Abstract

Two aeromagnetic anomalies of regional extent outline two previously unknown buried masses of highly magnetic, probably Precambrian, rocks in southeastern New York and adjacent Vermont, Massachusetts, and Connecticut. The northern mass extends northeastward from Albany, New York, to Bennington, Vermont, where it appears to be buried beneath weakly magnetic Precambrian rocks of the Green Mountains. The southern mass extends north-northeastward from Beacon, New York, through Stissing Mountain, to Copake, New York, and appears to be the buried northeast extension of the Reading Prong. The shape of the Beacon-Copake magnetic anomaly indicates that the source is near the surface and has a sharp boundary, probably a fault, on its northwestern side; the shape also indicates that the source becomes deeply buried to the southeast and thus supports a parautochthonous interpretation for the northern part of the Reading Prong. In southwestern Massachusetts, the highly magnetic Beacon-Copake mass appears to be overstepped on the east by a buried slice of weakly magnetic Precambrian rocks which, in turn, is overstepped on the east by imbricate slices of weakly magnetic Precambrian rocks exposed along the western front of the Berkshire Highlands.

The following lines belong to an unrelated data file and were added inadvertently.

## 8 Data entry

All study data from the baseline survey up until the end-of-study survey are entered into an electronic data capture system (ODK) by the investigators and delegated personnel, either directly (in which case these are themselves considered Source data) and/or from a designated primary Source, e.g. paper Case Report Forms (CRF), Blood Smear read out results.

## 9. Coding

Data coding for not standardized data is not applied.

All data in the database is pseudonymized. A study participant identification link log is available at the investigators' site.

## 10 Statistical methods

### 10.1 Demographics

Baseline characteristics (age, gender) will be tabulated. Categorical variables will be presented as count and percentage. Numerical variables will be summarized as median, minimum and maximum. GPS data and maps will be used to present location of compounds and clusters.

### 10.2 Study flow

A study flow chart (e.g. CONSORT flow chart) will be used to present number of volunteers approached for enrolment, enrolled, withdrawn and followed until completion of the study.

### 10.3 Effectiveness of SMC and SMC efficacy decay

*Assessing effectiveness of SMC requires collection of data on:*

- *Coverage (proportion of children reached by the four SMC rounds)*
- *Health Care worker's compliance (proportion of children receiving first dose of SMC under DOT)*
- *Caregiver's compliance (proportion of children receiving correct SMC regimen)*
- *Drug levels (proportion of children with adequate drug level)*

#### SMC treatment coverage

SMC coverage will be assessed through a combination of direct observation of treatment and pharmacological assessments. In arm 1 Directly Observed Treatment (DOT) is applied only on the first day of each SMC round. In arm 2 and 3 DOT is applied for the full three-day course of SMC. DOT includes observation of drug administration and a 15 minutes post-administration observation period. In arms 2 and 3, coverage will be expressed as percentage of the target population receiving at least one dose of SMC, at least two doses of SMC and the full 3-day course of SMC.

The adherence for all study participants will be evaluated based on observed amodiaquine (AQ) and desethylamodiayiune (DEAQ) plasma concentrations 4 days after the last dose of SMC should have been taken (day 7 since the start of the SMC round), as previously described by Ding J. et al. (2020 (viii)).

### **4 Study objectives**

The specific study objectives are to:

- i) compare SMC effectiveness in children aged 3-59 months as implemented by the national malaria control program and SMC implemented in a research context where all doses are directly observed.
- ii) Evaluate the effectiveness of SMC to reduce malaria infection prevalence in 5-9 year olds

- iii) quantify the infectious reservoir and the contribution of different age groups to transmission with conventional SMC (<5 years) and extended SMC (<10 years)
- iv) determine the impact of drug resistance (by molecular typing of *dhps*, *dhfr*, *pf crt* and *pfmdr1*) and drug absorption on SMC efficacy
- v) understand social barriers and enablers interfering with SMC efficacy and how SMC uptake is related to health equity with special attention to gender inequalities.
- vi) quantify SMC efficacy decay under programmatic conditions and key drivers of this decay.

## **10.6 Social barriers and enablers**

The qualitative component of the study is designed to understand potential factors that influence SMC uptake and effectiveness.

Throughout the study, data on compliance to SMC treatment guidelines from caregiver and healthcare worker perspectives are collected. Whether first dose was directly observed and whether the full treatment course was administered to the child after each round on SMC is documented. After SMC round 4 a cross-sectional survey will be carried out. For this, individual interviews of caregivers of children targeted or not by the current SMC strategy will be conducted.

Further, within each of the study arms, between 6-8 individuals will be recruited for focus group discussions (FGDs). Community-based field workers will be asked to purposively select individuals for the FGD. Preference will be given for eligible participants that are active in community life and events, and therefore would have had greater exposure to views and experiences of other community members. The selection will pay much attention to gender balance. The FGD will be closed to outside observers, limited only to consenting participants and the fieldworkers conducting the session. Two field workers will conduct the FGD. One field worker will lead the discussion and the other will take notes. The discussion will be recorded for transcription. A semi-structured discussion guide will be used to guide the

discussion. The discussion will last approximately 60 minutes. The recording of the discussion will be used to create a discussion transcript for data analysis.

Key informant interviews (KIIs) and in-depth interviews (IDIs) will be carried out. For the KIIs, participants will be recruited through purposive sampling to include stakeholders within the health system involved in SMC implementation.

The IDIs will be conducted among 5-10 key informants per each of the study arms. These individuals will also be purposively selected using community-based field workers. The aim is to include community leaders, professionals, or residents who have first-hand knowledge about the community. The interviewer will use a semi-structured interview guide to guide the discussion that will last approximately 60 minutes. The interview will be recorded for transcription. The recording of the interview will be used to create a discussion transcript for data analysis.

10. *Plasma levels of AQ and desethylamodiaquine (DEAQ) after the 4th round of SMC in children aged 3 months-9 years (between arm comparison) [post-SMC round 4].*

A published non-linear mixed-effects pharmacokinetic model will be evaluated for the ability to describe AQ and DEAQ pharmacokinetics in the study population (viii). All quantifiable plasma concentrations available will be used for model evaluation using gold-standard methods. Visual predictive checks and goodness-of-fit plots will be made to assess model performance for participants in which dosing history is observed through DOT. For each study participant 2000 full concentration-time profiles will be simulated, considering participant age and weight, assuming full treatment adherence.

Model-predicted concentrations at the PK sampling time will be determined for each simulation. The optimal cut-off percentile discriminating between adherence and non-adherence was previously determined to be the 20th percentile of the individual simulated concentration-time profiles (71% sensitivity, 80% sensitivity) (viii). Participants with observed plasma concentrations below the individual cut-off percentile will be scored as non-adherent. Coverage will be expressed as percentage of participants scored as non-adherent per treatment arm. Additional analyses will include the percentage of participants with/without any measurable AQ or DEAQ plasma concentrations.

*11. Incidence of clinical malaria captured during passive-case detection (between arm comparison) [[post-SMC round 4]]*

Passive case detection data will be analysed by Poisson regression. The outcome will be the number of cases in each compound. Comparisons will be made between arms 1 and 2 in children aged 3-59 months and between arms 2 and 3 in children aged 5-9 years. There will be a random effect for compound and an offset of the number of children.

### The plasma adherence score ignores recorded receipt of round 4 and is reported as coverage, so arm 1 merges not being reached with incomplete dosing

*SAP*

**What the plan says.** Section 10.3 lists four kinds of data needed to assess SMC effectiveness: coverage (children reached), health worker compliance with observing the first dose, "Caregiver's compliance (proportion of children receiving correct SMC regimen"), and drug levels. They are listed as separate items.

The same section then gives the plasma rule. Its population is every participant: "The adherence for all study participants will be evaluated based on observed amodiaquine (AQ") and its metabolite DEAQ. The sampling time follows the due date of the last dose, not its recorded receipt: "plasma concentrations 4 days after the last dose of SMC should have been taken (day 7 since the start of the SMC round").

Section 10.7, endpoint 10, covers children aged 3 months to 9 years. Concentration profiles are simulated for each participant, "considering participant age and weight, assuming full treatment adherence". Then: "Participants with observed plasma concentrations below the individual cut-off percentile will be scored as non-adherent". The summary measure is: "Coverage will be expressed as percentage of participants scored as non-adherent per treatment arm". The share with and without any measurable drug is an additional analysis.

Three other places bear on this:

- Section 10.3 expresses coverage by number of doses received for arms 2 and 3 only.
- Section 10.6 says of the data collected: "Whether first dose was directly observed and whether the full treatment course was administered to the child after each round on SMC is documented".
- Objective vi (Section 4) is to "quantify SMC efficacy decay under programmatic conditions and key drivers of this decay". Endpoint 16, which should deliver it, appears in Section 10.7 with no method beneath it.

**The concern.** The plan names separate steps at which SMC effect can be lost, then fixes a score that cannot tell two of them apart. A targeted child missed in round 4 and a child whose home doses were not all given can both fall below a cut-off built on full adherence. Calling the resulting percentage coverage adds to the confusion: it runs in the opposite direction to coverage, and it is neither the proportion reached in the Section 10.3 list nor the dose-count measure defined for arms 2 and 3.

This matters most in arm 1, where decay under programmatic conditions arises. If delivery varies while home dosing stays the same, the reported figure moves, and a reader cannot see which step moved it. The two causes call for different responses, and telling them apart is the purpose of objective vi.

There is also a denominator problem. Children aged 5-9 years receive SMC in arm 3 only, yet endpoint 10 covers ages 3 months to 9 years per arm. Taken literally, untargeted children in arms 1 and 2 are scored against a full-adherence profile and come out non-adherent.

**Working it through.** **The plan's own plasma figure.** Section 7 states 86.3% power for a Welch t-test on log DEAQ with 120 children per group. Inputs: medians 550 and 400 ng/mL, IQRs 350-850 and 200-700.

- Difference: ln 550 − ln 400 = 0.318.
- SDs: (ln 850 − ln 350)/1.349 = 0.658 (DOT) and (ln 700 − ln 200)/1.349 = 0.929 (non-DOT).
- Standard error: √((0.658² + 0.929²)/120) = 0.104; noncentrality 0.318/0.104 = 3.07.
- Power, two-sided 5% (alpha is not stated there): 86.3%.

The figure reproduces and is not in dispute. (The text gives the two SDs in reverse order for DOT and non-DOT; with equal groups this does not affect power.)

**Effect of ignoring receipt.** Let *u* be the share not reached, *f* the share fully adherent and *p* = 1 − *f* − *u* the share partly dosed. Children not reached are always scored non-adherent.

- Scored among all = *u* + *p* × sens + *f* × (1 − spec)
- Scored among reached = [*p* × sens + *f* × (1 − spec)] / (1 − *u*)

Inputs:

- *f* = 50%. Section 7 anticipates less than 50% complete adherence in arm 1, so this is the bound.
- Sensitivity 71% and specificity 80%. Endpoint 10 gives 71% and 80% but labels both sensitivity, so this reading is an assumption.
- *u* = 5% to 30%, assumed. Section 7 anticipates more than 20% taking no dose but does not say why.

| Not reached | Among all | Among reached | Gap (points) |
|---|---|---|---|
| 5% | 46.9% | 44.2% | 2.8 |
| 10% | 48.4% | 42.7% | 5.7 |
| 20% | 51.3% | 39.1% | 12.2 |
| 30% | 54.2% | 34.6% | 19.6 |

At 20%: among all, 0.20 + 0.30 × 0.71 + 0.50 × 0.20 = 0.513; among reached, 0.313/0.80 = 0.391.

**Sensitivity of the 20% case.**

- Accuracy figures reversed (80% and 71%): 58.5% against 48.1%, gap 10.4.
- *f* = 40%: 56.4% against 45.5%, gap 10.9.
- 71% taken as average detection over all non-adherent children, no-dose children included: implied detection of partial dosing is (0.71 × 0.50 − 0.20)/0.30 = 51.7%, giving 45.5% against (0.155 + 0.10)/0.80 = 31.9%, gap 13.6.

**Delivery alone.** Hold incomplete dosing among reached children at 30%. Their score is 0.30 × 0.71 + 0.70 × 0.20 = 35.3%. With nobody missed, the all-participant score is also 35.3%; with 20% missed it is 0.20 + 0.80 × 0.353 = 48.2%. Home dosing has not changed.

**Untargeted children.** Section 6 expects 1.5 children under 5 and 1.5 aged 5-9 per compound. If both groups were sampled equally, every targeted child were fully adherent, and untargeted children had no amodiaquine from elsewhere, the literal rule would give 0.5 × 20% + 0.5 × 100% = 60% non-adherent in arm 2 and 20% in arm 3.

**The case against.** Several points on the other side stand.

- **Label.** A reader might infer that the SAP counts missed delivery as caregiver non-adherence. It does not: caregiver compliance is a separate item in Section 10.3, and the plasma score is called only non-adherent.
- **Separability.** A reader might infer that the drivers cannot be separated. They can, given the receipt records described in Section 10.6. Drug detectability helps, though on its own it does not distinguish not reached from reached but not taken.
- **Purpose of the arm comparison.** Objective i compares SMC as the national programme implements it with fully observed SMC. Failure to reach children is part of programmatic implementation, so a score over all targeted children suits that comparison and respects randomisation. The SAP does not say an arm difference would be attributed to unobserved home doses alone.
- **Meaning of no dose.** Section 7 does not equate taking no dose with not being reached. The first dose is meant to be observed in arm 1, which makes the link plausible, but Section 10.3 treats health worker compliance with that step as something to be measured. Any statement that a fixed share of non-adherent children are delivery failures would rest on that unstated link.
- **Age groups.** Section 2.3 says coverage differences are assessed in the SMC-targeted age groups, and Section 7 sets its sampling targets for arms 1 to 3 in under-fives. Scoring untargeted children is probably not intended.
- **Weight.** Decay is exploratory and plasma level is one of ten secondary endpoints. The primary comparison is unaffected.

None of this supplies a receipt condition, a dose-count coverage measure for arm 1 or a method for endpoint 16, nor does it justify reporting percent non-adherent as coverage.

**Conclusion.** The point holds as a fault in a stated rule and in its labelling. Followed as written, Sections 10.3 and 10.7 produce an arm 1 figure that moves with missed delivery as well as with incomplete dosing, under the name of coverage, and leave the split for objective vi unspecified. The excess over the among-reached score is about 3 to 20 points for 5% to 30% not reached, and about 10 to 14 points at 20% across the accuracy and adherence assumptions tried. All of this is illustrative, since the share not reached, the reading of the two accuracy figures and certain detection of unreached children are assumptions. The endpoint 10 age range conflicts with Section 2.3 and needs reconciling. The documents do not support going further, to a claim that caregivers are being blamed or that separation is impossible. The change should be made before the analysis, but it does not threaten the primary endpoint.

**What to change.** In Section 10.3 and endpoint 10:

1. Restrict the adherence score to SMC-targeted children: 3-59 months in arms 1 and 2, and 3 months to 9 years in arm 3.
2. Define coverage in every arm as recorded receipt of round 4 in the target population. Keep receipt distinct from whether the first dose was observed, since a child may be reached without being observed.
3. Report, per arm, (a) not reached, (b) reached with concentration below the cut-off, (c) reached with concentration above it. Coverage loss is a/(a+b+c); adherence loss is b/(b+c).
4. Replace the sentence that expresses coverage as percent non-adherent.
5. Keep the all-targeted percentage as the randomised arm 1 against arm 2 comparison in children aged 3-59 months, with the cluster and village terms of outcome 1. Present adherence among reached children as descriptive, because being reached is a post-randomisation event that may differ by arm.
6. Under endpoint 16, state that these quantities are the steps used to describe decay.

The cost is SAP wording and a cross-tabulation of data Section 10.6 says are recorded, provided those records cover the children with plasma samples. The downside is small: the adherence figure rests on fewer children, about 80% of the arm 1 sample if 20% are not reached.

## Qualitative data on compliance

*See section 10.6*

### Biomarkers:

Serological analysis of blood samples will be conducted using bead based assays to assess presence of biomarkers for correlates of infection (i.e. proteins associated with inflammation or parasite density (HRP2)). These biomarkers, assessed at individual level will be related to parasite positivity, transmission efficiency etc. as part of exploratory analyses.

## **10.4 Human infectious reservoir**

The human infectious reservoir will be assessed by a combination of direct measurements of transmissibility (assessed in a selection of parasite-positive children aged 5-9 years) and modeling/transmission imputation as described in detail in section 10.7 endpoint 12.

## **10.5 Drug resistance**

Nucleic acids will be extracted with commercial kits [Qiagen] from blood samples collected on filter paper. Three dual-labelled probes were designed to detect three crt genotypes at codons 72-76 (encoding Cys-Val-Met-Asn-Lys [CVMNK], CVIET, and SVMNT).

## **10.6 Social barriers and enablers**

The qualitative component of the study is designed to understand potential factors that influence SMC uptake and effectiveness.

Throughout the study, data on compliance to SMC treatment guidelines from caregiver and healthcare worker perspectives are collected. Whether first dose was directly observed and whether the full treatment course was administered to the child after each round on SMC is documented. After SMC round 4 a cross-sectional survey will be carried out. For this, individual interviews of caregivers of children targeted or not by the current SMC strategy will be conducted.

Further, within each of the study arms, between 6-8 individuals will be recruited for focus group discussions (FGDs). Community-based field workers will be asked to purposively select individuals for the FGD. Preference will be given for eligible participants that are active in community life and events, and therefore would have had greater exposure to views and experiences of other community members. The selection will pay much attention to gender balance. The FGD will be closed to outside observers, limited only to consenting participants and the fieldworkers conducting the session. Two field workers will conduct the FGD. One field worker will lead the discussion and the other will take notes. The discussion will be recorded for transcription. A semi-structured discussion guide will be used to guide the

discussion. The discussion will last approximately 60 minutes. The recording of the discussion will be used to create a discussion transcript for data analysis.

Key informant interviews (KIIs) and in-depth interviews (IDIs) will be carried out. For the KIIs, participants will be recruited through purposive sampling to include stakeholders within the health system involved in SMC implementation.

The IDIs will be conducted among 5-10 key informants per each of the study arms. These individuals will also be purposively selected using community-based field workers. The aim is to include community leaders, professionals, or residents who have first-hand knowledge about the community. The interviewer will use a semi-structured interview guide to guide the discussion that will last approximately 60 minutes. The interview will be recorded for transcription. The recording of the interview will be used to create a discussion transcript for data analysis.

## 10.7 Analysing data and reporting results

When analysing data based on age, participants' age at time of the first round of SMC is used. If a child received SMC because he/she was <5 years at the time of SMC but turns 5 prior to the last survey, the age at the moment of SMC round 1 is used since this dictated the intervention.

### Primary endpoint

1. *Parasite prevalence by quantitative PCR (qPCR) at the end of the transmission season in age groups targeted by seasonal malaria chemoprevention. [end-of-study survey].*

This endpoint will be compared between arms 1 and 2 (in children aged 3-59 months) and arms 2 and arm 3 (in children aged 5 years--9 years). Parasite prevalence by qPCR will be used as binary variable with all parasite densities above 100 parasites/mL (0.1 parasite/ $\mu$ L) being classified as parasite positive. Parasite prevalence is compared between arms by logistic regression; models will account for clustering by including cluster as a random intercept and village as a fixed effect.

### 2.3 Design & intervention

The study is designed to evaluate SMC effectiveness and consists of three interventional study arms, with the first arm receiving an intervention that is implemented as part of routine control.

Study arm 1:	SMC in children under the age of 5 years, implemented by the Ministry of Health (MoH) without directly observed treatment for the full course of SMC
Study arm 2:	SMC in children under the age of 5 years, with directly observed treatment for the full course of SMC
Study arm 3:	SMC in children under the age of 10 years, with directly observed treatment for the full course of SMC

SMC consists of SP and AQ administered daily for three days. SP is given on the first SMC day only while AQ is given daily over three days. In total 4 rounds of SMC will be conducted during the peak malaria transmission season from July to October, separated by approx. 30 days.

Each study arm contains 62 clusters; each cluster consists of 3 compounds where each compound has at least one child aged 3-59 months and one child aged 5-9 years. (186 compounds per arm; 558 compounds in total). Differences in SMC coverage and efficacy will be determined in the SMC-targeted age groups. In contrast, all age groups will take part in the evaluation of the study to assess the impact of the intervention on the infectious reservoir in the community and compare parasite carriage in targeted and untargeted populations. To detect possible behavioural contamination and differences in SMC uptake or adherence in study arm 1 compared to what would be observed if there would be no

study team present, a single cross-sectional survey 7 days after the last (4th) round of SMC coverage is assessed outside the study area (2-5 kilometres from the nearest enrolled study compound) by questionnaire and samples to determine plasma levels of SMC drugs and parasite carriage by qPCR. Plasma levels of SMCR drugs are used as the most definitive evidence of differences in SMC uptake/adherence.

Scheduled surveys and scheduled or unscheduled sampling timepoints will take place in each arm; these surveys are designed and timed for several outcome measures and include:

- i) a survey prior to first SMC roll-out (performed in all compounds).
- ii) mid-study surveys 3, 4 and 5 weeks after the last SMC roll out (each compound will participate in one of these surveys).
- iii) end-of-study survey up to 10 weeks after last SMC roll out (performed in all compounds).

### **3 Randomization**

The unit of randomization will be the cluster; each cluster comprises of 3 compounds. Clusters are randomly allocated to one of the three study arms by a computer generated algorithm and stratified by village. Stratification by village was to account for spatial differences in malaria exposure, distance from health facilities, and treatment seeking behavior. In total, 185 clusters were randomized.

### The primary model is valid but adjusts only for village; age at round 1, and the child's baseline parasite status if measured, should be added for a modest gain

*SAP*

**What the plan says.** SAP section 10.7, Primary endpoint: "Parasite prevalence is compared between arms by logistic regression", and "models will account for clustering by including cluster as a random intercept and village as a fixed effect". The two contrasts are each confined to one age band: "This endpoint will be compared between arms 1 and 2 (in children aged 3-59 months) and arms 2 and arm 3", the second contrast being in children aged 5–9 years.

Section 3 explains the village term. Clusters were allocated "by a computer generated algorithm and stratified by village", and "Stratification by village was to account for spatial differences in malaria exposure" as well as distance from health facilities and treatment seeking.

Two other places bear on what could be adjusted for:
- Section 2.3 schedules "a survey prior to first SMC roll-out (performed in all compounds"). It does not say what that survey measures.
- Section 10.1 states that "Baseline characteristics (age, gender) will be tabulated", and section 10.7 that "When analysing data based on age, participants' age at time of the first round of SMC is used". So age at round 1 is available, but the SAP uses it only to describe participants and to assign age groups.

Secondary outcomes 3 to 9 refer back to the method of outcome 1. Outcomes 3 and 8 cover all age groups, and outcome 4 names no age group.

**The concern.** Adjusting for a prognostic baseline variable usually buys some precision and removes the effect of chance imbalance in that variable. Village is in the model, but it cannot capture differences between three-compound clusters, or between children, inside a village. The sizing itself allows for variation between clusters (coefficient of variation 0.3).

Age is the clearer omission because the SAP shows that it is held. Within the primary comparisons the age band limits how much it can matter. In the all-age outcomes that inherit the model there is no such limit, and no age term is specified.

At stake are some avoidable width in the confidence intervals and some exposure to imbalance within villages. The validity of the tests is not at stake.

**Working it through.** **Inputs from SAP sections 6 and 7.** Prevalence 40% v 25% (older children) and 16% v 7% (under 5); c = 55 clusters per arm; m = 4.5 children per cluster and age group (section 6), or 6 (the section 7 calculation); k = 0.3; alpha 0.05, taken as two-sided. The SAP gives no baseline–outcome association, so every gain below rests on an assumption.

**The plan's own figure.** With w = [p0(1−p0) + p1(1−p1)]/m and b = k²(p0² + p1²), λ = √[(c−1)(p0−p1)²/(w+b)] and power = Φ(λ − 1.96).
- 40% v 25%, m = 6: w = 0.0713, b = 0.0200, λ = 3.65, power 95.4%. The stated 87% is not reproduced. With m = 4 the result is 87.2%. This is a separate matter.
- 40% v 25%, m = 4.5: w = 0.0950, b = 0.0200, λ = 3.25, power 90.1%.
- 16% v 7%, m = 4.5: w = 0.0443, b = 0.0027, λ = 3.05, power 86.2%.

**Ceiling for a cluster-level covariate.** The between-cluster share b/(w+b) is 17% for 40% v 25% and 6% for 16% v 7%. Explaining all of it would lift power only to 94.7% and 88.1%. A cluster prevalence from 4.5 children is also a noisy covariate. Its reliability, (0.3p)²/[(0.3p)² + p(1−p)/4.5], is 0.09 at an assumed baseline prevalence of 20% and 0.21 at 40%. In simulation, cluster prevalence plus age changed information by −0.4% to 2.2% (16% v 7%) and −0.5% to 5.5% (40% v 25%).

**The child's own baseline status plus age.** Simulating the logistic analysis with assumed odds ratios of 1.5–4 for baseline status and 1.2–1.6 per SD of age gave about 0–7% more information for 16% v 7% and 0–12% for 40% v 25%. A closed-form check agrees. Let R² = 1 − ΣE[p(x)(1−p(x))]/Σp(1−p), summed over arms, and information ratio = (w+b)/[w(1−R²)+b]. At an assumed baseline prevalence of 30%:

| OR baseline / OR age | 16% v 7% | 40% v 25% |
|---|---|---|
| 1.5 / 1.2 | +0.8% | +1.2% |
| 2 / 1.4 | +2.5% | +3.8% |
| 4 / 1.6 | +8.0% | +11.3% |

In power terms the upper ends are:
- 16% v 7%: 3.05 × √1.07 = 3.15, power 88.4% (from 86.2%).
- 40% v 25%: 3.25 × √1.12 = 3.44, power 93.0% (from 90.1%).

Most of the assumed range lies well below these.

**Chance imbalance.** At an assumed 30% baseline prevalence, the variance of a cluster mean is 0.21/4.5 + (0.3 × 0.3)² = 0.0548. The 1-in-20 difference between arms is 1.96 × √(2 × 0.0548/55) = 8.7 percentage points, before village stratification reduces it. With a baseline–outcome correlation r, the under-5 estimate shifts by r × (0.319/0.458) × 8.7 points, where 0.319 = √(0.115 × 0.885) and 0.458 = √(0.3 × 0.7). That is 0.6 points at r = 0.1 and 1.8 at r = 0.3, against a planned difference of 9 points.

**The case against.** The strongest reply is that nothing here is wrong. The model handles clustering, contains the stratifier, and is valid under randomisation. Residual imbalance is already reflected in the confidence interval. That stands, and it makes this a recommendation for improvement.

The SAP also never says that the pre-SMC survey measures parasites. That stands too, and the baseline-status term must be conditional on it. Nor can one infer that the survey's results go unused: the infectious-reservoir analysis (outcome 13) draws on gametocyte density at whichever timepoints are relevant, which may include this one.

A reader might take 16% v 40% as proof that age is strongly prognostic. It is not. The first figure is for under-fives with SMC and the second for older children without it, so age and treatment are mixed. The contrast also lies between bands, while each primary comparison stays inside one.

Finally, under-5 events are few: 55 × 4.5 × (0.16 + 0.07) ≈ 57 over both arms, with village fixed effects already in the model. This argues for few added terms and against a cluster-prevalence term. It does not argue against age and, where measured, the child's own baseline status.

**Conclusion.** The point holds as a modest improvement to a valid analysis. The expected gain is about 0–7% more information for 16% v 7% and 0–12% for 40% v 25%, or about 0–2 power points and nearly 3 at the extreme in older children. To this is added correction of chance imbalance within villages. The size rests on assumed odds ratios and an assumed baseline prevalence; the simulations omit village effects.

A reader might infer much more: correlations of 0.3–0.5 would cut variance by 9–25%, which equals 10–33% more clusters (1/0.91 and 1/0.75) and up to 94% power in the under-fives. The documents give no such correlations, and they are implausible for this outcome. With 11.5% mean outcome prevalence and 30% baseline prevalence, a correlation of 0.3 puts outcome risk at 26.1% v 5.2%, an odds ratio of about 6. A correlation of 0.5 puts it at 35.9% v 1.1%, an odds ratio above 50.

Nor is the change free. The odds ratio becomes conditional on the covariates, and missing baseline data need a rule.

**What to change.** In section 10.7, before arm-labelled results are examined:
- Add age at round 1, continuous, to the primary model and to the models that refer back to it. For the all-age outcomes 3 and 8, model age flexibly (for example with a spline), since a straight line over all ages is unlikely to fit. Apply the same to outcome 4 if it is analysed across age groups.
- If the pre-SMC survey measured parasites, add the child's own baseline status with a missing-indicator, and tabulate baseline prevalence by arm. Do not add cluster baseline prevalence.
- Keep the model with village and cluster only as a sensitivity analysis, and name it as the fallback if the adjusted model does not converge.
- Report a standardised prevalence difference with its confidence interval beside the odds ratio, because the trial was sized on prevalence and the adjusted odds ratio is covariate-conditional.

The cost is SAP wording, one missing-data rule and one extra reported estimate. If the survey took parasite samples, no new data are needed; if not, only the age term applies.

Precambrian rocks exposed in the Green Mountains, the Berkshire and Housatonic Highlands, the eastern part of the Hudson Highlands, and the Manhattan Prong have a remarkably lower amplitude magnetic pattern than those in the Adirondack Mountains and the Reading Prong. This difference in magnetic character appears to represent more than different thicknesses of Precambrian rocks and may reflect a different sequence of Precambrian rocks to the east, a lower grade of Precambrian metamorphism to the east, or possibly a reduction in magnetite content in the eastern Precambrian rocks because of Paleozoic metamorphism.

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